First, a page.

Cross elasticity of demand

In economics, the cross elasticity of demand or cross-price elasticity of demand measures the percentage change of the quantity demanded for a good to the percentage change in the price of another good, ceteris paribus.[1] In real life, the quantity demanded of good is dependent on not only its own price (Price elasticity of demand) but also the price of other "related" products.

The concept is used to identify the relationship between two goods, they can be:

A negative cross elasticity denotes two products that are complements, while a positive cross elasticity denotes two products are substitutes.

If products A and B are complements, an increase in the price of B leads to a decrease in the quantity demanded for A, as A is used in conjunction with B.[2] Equivalently, if the price of product B decreases, the demand curve for product A shifts to the right reflecting an increase in A's demand, resulting in a negative value for the cross elasticity of demand. If A and B are substitutes, an inclination in the price of B will increase the market demand for A, as customers would easily replacing B with A,[3] like McDonald's and Domino's Pizza.

For example, in response to a 10% increase in the price of printer's ink, the demand for printer would decreased by 20%, so the cross elasticity of demand would be: , which means an increase in the price of ink will decrease the demand for printer, so printer and ink are complements.

HistoryEdit

 
Alfred Marshall's book, where the concept 'price elasticity of demand' originated from

The concept of "price elasticity of demand" originated by Alfred Marshall predicted relative changes between price and quantity. In the Cellophane case, Professor Stocking believed that a change in the price of one product will induce a price change of its rivalry in the same direction, so he firstly regarded that movement of two prices in the same direction explicitly reflects a high cross-price elasticity.[4] However, during 1924-1940, du Pont cellophane prices moved independently from its perceived competitors' (waxed paper, vegetable parchment, etc) price; independent price movements reflect noncompetitive pricing between cellophane and its rival products.[5] Thus, Professor Stocking's emphasis on the same movement of prices was too rigid, as the price of cellophane changed induced by three factors:

  1. Change in demand due to price change of rival products
  2. The production function of the cellophane
  3. The slope and position of the cost curves of rival products.

In other words, the competitive relationship between two goods (cross-price elasticity) can not be simply concluded by price change, as price change arises from both cost and demand factors. Furthermore, instead of a high positive or low positive elasticity concluded by observing respective price change, cross-elasticity of demand should be either positive or negative to represent if there is a complementary or substitutive relationship between two goods.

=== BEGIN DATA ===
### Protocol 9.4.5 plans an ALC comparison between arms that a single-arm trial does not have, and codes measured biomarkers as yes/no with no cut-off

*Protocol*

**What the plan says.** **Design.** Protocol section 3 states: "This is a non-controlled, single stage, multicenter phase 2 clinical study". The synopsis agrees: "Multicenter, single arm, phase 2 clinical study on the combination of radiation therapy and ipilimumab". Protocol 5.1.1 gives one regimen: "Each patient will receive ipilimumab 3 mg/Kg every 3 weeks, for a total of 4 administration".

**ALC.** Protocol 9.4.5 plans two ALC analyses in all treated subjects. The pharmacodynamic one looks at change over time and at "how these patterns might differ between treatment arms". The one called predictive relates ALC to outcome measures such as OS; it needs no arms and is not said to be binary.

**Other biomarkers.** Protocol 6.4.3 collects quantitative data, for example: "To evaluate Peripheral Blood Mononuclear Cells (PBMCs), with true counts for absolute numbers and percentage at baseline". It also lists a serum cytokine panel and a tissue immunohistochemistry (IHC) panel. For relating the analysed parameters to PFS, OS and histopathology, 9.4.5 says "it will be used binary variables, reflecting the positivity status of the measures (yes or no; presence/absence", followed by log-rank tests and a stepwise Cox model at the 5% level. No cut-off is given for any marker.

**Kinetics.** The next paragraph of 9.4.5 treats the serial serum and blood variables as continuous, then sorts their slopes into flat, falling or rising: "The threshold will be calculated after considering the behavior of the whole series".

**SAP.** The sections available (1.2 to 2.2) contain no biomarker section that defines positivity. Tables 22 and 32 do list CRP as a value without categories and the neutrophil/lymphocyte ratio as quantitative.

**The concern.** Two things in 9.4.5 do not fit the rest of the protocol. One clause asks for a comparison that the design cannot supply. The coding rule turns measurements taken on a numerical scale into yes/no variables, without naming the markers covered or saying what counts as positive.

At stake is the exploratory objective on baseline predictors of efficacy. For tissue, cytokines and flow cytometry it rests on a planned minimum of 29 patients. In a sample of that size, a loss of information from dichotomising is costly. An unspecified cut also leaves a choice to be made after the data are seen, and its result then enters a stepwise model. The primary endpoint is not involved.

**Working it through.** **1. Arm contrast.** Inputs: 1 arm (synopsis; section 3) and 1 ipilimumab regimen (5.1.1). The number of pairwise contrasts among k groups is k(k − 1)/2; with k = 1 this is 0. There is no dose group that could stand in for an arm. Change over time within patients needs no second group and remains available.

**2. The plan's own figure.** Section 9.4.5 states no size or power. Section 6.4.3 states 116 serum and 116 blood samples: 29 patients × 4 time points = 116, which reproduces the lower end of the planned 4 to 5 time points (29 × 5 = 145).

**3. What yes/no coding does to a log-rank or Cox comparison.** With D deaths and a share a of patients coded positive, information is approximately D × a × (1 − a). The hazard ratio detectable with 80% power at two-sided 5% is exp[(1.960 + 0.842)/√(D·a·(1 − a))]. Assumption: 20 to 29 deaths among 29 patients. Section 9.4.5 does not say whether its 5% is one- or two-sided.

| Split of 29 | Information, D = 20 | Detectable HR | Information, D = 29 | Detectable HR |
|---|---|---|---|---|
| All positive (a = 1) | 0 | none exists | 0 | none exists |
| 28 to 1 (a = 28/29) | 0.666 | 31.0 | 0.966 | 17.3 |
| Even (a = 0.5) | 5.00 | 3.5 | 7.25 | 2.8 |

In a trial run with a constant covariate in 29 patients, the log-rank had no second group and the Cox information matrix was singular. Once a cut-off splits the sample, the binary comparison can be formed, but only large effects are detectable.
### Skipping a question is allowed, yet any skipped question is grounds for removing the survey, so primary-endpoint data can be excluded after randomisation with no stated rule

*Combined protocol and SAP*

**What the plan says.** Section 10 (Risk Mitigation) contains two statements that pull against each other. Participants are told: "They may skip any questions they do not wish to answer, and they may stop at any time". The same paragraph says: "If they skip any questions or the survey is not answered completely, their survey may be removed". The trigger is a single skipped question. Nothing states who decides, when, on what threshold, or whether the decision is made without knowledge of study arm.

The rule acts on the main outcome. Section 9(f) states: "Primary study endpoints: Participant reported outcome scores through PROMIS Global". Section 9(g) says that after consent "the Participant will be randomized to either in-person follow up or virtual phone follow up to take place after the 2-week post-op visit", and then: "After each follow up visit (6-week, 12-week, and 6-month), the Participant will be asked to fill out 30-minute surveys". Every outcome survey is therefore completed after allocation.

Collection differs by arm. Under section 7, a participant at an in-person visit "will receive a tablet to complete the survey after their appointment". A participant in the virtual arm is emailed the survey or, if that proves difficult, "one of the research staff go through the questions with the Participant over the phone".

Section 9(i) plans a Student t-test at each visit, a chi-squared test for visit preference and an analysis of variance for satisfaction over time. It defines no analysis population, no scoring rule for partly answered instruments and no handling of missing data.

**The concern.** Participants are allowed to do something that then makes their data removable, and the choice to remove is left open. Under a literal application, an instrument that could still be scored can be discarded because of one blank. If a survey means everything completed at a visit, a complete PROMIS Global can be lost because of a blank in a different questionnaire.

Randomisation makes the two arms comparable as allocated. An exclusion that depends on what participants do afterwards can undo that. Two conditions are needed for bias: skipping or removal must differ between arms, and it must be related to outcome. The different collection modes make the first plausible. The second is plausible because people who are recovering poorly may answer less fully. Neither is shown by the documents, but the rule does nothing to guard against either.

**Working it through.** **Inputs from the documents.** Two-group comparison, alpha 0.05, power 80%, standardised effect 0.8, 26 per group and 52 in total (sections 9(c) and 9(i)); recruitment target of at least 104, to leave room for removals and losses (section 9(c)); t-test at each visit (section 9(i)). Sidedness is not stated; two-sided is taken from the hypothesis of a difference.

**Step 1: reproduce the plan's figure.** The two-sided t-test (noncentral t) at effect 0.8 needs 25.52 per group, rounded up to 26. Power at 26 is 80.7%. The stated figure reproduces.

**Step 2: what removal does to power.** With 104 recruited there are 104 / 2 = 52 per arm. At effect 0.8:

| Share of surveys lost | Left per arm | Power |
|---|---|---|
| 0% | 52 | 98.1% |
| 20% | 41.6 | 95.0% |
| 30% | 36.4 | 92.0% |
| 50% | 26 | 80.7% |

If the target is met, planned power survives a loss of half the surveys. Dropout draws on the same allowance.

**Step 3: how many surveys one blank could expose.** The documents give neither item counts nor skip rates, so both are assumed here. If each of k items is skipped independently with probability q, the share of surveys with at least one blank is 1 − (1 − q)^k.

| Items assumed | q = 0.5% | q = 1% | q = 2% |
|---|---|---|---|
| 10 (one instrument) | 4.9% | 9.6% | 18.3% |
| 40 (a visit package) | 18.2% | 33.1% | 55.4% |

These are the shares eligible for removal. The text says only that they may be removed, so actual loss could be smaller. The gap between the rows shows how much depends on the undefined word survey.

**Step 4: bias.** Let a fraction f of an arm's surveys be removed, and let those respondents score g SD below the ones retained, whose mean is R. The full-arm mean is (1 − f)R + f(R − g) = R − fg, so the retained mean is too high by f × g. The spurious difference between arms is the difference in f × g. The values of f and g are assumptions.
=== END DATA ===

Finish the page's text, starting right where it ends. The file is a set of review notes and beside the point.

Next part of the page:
Calculation and InterpretationEdit

Cross elasticity of demand of Product B with respect to Product A (ηBA):

 

  implies two goods are substitutes. Consumers purchase more B when the price of A increases. Example: the cross elasticity of demand of butter with respect to margarine is 0.81, so 1% increase in the price of margarine will increase the demand for butter by 0.81%.

  implies two goods are complements. Consumers purchase less B when the price of A increases. Example: the cross elasticity of demand of entertainment with respect to food is −0.72, so 1% increase in the price of food will decrease the demand for entertainment by 0.72%.

  implies two goods are independent (a price change of good A is unrelated to demand change of good B), so changes in the price of product A have no effect on the demand for Product B. Example: bread and cloths .

interpretation of Cross Elasticity of Demand[6]
If the sign of Cross Elasticity of Demand is... the elasticity range the goods are
negative (−∞, −1) perfect complements
negative [−1,0) highly or somewhat complements
0 0 unrelated goods (neither complements or substitutes)
positive (0, 1] somewhat or highly substitutes
positive (1, +∞) perfect substitutes

The higher the positive cross elasticity of demand, the more substitutable two products are; thus, the more competition between them.[7] Similarly, the lower the negative cross elasticity of demand, the more complementary two goods are. In general, monopolies usually possess a low-positive cross elasticity of demand with respect to their competitors.[8]

Degree of responseEdit

The higher the positive cross elasticity of demand, the more substitutable two products are; thus, the more competition between them.[9] Similarly, the lower the negative cross elasticity of demand, the more complementary two goods are. In general, monopolies usually possess a low-positive cross elasticity of demand with respect to their competitors.[10]